First, lay out a large tarp or dropcloth to cover the entire work area. Knock off any loose paint with a scraper and, using either a sanding block or a dustless DA sander, lightly sand the entire bottom with 80-grit sandpaper. Spend a little extra time on any high or uneven areas. Try to achieve as smooth of a surface as possible to minimize underwater drag. Work around transducers, prop shaft struts and outdrives. When you have finished sanding, wipe down the surface with a rag and some solvent wash.
Next, select a masking tape that’s right for the job. Some things to keep in mind when selecting a tape: General purpose tapes are only designed to be left on a surface for 24 hours or less, unless you want a lengthy job of trying to remove the tape! Select a “long-mask” tape for bottom painting, especially when you’ll be applying multiple coats. 3M’s 2090 Scotch Blue Painter’s Tape is a good choice, because it's UV-stable and can be left on for up to 60 days. Try to tape as close to the existing bootstripe as possible. Start from a natural break point in the line and draw the tape every 1.5' to 2' for a smooth, even border. Be sure to tape around transducers, prop shaft struts, through-hulls and any other metal parts, as the copper in the paint will react with the other metals and cause galvanic corrosion. 3M’s Fineline tape is the best choice for when you are ready to re-paint the bootstripe (or for any other painting task where you want the cleanest possible paint line).
You’re now ready to start painting. Select the right paint accessories to match the type of paint you are applying. Spraying is not recommended for do-it-yourselfers as it involves serious toxic hazards. Rolling works best for most bottom paint applications, and a 3/8" nap solvent-resistant roller cover is the best match for most bottom paints. Don’t be tempted to try and use household-variety roller covers, brushes, or tray liners. Solvents used in bottom paints are much “hotter” than latex or oil-based household paints and will likely dissolve these applicators. (We’ve tried this and can speak from messy experience here!)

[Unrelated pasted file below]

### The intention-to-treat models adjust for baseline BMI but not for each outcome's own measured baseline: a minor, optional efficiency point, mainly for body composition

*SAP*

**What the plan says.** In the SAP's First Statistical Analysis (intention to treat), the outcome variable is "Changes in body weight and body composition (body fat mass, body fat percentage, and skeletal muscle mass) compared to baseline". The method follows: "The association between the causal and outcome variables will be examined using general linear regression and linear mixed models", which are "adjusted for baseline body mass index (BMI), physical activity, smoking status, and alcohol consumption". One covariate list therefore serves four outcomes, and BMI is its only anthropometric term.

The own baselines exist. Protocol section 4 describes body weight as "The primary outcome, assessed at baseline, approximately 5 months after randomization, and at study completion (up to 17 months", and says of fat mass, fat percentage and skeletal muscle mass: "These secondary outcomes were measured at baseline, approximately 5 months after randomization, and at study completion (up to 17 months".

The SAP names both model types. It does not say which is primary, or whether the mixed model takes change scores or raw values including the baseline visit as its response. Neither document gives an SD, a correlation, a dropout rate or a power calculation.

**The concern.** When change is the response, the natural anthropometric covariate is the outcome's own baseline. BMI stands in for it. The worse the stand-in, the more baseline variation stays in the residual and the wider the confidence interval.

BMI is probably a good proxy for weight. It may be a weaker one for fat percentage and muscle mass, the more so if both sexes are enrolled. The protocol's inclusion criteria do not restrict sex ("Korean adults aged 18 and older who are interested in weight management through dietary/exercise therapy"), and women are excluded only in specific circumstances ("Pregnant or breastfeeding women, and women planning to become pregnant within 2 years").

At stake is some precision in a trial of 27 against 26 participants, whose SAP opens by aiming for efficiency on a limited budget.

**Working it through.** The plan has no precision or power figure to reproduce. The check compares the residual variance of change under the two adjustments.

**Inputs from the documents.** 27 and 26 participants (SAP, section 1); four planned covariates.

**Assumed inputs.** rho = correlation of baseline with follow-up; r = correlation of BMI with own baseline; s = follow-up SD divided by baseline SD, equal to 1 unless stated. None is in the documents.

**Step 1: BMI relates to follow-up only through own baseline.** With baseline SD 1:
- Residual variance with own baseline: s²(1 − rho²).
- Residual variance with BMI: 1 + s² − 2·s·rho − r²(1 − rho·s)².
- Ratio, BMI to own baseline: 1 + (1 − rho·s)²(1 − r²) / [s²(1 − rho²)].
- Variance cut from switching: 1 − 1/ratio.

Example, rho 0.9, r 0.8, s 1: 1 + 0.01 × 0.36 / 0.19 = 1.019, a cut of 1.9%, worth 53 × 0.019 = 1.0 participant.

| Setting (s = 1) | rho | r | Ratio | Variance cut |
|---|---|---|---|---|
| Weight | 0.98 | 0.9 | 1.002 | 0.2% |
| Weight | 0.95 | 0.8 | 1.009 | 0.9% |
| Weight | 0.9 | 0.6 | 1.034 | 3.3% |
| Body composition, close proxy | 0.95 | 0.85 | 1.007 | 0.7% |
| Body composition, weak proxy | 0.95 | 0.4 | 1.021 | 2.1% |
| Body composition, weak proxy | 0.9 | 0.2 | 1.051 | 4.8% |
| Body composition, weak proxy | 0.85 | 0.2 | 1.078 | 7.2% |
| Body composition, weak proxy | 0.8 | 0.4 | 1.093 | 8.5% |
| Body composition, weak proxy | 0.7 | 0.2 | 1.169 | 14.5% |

Thin-film paints such as VC-17m are too runny for such a heavy nap and are applied best either by rolling using a solvent-resistant foam roller cover or by spray with an airless sprayer. Make sure to get a few sizes of chip brushes to cut out around the masked areas and at the waterline.
Paint manufacturers’ instructions give single-coat square foot coverage and recommend the number of coats needed for optimum protection. Don’t try to economize on paint either by thinning it excessively (most bottom paints are applied unthinned) or by spreading it too thin.